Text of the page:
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Message to Minnesota educators: Glass is half empty and half full

Message to educators: Glass is half empty and half full
CORBIS/Walter Bibikow

It is easy to find fault with the recent state budget and policy bill as it relates to K-12 schools. It is a bit harder to find the positive gains, but there are several.

The biggest point of contention on the part of school superintendents comes from the big budget framework in which the K-12 state aid shift was a core part of the agreement. Quoting one superintendent: “they have gone from ‘using’ to ‘abusing’ the finances of school districts.”

Not only will school districts need to cover the cost of borrowing huge sums of money to survive, the shift simply puts off the state’s budget challenge for two more years, at which time a similar budget crisis will occur. Further, any future effort to repay this massive borrowing will be interpreted as a new investment in education rather than a simple repayment of a loan.

Once we move beyond the angst of the state aid shift, we need to consider what the K-12 education bill contained. From a management perspective there is some positive news both in what the bill offers and what it left out. The potentially positive changes include:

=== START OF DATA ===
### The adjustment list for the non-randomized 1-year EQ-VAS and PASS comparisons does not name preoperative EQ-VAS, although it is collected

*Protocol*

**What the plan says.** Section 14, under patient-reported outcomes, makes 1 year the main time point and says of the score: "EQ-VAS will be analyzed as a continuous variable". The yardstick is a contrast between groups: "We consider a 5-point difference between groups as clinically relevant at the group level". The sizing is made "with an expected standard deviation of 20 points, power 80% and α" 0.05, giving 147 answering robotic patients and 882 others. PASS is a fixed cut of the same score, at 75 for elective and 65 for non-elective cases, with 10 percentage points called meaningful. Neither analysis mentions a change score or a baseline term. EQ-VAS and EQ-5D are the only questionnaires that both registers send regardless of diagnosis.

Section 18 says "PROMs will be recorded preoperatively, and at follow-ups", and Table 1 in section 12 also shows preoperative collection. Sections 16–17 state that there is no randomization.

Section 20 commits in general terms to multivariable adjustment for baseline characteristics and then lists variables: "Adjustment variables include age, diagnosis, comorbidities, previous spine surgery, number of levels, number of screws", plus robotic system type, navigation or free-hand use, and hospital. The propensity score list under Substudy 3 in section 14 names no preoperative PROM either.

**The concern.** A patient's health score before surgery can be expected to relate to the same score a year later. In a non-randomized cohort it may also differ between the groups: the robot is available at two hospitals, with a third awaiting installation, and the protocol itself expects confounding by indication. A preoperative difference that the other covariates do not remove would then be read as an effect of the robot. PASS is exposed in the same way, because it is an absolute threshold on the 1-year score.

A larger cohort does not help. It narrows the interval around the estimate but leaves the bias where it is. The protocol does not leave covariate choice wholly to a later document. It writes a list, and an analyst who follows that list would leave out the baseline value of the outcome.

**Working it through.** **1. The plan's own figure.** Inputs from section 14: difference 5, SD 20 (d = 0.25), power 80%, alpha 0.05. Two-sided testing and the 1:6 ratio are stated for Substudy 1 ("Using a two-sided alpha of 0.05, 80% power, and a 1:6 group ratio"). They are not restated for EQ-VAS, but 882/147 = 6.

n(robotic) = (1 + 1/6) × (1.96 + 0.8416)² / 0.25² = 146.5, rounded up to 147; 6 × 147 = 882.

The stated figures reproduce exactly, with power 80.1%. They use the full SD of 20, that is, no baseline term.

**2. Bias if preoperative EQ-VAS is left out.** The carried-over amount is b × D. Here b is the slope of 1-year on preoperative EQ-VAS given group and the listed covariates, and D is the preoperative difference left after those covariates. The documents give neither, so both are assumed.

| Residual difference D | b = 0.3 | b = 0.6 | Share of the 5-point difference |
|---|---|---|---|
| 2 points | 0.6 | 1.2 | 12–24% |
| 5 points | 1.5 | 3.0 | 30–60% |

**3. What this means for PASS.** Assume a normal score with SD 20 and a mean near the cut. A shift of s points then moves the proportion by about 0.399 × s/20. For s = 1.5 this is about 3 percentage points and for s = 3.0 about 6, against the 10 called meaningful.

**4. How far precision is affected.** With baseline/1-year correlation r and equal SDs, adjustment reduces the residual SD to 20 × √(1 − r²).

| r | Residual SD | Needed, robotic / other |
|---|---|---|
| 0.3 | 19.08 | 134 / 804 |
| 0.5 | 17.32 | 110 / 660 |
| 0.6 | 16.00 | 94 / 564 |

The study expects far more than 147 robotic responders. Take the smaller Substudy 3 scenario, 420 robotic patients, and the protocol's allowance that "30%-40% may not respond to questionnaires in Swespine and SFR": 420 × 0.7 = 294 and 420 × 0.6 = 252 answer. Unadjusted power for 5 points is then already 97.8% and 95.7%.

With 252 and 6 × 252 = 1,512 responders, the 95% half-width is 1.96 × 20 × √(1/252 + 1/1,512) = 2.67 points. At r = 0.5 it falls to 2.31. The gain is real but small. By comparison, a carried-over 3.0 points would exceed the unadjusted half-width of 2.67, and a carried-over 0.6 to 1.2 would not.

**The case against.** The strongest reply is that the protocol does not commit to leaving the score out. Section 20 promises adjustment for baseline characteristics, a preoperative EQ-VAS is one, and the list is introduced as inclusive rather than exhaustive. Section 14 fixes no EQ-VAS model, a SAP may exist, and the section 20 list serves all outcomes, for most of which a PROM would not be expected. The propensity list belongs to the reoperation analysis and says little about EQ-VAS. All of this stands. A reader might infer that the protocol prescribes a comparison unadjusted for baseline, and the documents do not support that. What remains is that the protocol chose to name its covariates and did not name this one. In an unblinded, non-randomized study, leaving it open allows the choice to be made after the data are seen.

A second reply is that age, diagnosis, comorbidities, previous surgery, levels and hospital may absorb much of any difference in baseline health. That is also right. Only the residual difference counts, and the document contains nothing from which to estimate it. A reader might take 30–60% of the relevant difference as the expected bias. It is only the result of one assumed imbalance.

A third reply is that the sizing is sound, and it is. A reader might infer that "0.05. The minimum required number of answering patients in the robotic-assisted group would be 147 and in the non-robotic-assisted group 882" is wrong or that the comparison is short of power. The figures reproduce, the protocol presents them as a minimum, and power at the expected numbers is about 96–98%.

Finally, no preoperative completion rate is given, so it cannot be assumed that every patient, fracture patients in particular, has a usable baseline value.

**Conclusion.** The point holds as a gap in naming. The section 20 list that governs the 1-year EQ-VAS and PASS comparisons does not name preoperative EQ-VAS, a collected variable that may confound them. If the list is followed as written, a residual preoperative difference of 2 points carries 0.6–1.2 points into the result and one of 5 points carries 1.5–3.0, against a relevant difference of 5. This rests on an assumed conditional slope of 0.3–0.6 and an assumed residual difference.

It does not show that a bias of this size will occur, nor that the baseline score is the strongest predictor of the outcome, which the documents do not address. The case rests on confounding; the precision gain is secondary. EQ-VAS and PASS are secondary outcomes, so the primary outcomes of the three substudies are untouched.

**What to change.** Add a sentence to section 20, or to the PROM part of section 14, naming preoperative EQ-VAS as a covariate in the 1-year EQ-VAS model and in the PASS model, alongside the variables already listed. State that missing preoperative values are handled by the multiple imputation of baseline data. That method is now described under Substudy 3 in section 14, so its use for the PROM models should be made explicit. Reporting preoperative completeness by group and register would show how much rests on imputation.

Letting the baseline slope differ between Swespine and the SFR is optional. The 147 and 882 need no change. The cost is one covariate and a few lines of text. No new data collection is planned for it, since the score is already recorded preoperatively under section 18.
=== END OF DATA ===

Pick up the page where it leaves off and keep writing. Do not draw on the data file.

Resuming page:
1. A further study of the appropriate uses of integration aid.
While the present integration aid continues for two more years, even those leading districts with the most to lose if this funding is discontinued know that it is time to restudy this issue and the ways that it is addressed. There is no better person to lead this discussion than Commissioner Brenda Cassellius, who has spent her whole career fighting for equity.

An initial move toward the evaluation of the professional staffs of schools with the hope that a plan will emerge that is well thought out and helpful. The system of evaluation of professional staff is very checkered across the state, with pockets of excellence and places where it doesn’t exist at all. Beginning a state-led process of evaluating principals and developing a teacher process with input from all stakeholders is a step in a positive direction.

2. A set of mandate reductions or changes that will allow school districts to survive in very difficult financial times.
Some of these mandate changes will allow greater flexibility on how to deploy the staffs of schools and others will allow some savings of money that will allow districts to place more resources directly in contact with students.

3. A renewed emphasis on literacy success for our youngest learners.
Rather than punishing students who aren’t proficient readers by grade three, the new rules will emphasize interventions and parent involvement at the earliest ages to a greater degree and will provide financial incentives to schools and staff as more students are successful.

4. An expansion of encouragement for students to embrace post-secondary education.